Pictures and other files are created and collected by Wikimedians. The Wikicommons does not allow "fair use" of copyrighted photography - all content must be under a free license, so you can be relatively sure that you can use whatever you find there, even in a commercial context. The nice thing about the Wikimedia Commons is that any file uploaded there can immediately be used on all Wikimedia projects - just specify the file name using the appropriate wiki syntax (e.g. "[[Image:MyPicture.jpg]]"), and you're ready to go. In the long term, it may even be possible to offer the same functionality to any wiki site using MediaWiki (see below).

    In my initial proposal for the project, I suggested that it should be merged with another Wikimedia project, Wikisource, which collects free source texts, but this merger has not happened yet.

  • Wiktionary, a multilingual dictionary. Like most Wikimedia projects, it exists in many languages. The English Wiktionary, for example, provides English definitions of words, but also translations, etymology, and related terms (example entry). While Wiktionary is reasonably succesful, the structure-centric nature of the project has led some to question whether a simple wiki is the right tool for the job.

    I have proposed a new project, Wikidata, which will require substantial software changes, but in theory makes it possible to use a wiki-like process to enter structured data of any type. If Wikidata is implemented, it could become a realistic alternative to countless proprietary databases. While Wikidata is still a pipe dream, similar projects already exist: KendraBase and jot.com are wiki-based solutions for storing and retrieving structured data. I believe Wikidata is a requirement before Wiktionary can become truly useful. I also believe this to be true for Wikispecies, a recently created database of biological taxonomies.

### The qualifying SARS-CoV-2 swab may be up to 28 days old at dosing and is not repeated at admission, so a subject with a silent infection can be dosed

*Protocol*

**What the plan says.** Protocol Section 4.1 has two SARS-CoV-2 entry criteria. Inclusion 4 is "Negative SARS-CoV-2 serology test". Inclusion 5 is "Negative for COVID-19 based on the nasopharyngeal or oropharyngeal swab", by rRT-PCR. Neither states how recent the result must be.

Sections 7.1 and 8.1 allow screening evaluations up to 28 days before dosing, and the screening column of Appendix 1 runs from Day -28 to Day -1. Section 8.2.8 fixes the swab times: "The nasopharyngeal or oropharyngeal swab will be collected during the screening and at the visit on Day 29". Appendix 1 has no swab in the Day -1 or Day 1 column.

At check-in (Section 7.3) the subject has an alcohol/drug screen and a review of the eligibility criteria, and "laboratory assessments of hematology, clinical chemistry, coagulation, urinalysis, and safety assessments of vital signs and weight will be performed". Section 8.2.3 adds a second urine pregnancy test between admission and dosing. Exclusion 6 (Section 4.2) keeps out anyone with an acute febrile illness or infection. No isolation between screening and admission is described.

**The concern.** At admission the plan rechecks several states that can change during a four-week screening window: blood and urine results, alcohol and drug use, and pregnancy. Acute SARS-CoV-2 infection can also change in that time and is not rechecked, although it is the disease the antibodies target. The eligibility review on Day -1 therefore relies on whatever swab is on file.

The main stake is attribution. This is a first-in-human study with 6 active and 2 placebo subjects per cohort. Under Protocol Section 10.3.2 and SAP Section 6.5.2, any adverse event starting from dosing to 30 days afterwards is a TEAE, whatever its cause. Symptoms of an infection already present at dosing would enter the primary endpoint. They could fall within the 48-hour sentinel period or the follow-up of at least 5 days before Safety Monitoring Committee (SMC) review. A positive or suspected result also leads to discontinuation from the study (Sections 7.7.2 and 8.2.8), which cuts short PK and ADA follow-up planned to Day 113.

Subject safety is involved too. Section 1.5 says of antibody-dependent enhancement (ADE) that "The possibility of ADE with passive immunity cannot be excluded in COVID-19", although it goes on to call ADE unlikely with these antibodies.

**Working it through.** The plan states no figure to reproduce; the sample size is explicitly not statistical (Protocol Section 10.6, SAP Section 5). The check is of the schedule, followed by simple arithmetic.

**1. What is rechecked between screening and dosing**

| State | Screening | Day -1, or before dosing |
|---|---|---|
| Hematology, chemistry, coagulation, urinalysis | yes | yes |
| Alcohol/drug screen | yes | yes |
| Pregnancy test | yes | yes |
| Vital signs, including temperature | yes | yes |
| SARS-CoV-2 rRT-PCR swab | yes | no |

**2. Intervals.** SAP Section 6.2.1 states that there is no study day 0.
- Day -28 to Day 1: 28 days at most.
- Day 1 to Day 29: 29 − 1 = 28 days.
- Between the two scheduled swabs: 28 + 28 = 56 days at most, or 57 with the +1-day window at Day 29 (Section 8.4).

• Wikiquote, a free collection of quotations. It is already quite useful as such, and most entries are neatly separated into attributed and sourced quotations.
  • MediaWiki, the open source wiki engine that powers all Wikimedia projects. While it is somewhat controversial whether MediaWiki is a Wikimedia project, many people consider it as such, and it is certainly essential for Wikimedia's operations. MediaWiki is generally considered one of the most feature-rich wiki engines in existence and used by over 100 wikis, including many of the world's largest.
Building trust

Perhaps the biggest issue facing Wikimedia today is the lack of credibility of the content created by its world-wide community of volunteers. Wikimedians point to recent quality reviews which have found Wikipedia articles to be frequently superior to those in traditional encyclopedias, but the simple fact that an entry may have been turned into rubbish a minute before you have decided to look at it does not inspire much confidence. For this reason, lots of energy and thought has been spent on finding and implementing review methodologies.

An example of one such methodology is the Featured Article Candidate process on the English Wikipedia. Users can nominate Wikipedia articles for "Featured" status, and if community consensus is reached, they will be added to the respective list. But again, once an article has been added, it is not "frozen", and may very well degrade in quality over time.

The flagging of individual revisions of articles as trustworthy is one of the most frequent suggestions for achieving quality control. This would allow for an distinction between "stable" and "unstable" versions of pages. However, the necessary code for this functionality does not yet exist.

Wikinews

This brings us straight to Wikinews. I wrote the original Wikinews proposal on October 10, 2004. Because the creation of the Wikispecies project without much discussion resulted in an outcry by some members of the community, a new process was used for deciding whether Wikinews should be launched. In fact, no other Wikimedia project has undergone such intense scrutiny before its launch. After some discussion, I set up a vote on whether the project should be launched. A large majority supported the idea, and the Board of Trustees of the Foundation authorized a "demo" site to demonstrate the feasibility of the project. Yesterday, this demo site was transformed into the English edition of Wikinews, and today, the German edition has been launched as well.